I don’t think there is any one of us on this planet who would consider ourselves a bully and most of us would say that they don’t suffer such behaviour in their own teams. I am also sure that we have all been subjected to or observed bullying or harassment at some stage in our careers whether we would choose to admit to it or not. So where are they?
First of all, it must be recognised that we are all members of the genus Homo Sapiens which necessarily means that we have emotions, opinions, pressures, personal goals, preferences and complex personalities. To make matters even more difficult, these attributes vary from person to person. Some of us are thick-skinned and equipped to ride the storm, others suffer from a lack of confidence or anxiety which means that our perceptions of what is acceptable also differ – the phrase ‘one man’s meat is another man’s poison’ springs to mind.
The government website for bullying and harassment lists the following as examples of bullying: spreading malicious rumours; unfair treatment; picking on or regularly undermining someone; or denying someone’s training or promotion opportunities. Therein lies the problem: these are such broad categories that bullying can sometimes be difficult to identify.
Have you ever been pushed for time and feeling stressed, requested something from a colleague in a hurried, perhaps snappy way? Have you ever betrayed a confidence unwittingly? Have you ever criticised a colleague in front of others? Is there a member of your team who you know needs additional training and growth before they can take on more responsibility – but you’ve put off having a frank but constructive way to share this with them?
I am sure that every one of us has been guilty of some of the behaviour above at one time or another. If we catch ourselves doing this, the only solution is to recognise the damage incurred, apologise and strive to change future behaviours. We must, ALL of us, line managers or team members, remain aware of our impact on others.
When such incidents are severe or taking place repeatedly by the same perpetrators and sometimes directed at the same recipients then we need to prick up our ears and take action. Now, that may sound rather drastic but in fact the first action should be awareness; a quiet word in someone’s ear, or perhaps an enquiry if all is well with the individual concerned. Nine times out of ten the perpetrator was unaware of the impact they were having on others and will be mortified and correct themselves. Perhaps the individual in question is in a position of power? Then a quiet word in the ear of a respected colleague on the same level may do the trick.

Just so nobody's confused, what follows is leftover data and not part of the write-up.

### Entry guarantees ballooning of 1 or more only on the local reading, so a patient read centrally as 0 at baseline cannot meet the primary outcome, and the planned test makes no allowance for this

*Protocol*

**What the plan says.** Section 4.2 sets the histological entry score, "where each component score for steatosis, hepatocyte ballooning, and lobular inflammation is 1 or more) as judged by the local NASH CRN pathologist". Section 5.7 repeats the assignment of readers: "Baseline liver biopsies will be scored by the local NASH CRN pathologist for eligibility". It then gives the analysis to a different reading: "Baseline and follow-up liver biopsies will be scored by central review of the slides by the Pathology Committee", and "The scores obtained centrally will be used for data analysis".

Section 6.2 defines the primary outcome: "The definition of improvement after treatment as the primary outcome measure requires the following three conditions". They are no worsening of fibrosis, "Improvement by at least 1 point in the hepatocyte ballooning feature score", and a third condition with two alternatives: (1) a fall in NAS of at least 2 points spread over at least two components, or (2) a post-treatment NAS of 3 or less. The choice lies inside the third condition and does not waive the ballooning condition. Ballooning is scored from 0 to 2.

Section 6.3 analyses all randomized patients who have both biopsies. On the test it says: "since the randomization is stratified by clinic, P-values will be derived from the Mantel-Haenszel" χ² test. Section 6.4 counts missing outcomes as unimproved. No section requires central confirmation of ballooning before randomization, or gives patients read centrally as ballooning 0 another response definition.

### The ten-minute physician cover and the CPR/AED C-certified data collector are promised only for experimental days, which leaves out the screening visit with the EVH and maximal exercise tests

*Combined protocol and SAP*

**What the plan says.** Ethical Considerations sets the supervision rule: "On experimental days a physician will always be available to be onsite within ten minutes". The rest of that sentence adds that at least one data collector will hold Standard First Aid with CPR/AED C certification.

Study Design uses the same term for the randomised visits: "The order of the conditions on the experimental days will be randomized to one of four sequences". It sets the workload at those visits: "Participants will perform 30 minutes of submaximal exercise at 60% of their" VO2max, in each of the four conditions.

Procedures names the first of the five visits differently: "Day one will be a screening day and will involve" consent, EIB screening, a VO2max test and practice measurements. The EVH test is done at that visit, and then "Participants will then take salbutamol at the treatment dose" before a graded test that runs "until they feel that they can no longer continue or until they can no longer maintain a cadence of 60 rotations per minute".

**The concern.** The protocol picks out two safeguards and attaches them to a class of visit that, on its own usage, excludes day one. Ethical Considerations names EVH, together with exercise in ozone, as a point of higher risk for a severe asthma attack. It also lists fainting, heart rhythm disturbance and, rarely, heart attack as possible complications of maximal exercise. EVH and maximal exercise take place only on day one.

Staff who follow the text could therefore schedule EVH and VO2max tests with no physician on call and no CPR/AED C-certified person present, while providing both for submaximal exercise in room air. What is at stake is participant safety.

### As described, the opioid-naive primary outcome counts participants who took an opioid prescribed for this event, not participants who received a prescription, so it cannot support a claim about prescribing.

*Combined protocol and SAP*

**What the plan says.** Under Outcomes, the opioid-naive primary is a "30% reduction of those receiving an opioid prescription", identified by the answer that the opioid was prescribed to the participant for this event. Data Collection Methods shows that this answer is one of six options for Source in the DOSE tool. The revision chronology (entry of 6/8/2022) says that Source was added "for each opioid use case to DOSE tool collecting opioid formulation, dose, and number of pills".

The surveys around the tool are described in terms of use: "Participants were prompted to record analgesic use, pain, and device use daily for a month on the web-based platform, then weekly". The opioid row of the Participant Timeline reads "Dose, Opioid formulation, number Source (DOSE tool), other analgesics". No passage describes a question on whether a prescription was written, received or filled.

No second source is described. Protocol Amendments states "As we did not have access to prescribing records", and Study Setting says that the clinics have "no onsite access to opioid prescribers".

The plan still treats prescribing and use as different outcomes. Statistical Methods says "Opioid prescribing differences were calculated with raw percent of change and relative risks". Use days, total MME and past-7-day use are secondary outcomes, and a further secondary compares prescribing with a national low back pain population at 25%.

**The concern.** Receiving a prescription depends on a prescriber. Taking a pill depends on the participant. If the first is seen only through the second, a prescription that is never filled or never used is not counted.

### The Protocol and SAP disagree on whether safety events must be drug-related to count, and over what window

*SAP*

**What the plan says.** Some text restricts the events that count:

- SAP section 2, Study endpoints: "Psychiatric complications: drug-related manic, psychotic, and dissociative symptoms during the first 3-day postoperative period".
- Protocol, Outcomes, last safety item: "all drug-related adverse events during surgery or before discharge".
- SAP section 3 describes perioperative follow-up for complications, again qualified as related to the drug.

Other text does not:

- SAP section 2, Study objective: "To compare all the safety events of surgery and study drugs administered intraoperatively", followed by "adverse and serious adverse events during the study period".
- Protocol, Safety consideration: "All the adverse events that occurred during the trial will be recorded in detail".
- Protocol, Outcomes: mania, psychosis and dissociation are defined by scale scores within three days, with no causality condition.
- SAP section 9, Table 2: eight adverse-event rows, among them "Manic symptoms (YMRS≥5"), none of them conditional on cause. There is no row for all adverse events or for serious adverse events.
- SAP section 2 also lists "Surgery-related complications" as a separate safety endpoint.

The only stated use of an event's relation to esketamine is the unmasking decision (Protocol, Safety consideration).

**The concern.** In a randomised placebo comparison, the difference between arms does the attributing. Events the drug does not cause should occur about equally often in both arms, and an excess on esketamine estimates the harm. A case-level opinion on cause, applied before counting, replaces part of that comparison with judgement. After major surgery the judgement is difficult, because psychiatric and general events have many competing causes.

Alternatively, the department has a list of trusted Bullying and Harassment Advisors who have all been briefed and are trained to listen to your concerns, whether you are a witness or a victim. They are bound to keep the information confidential until permission is given to take the matter through the robust processes for safeguarding that exist in the department. Of course, if the activity reported is illegal or constitutes a danger to life then the advisors are duty bound to take the matter further.
It must be noted, at this juncture, that NDS has a level of reported bullying and harassment that falls well below the national average but we would like to be as sure as we can, that incidents are not just going unreported and unaddressed.
No member of our staff deserves to go home at the end of a day feeling bullied and the responsibility rests with all of us, academics, clinicians, or professional and support staff, to remain aware of our own impact on others and to be watchful of such behaviours around us. Notwithstanding, please be yourselves whilst affording each other the respect that we all deserve and don’t forget that work should be fun!
For more information, please visit our bullying and harassment web page.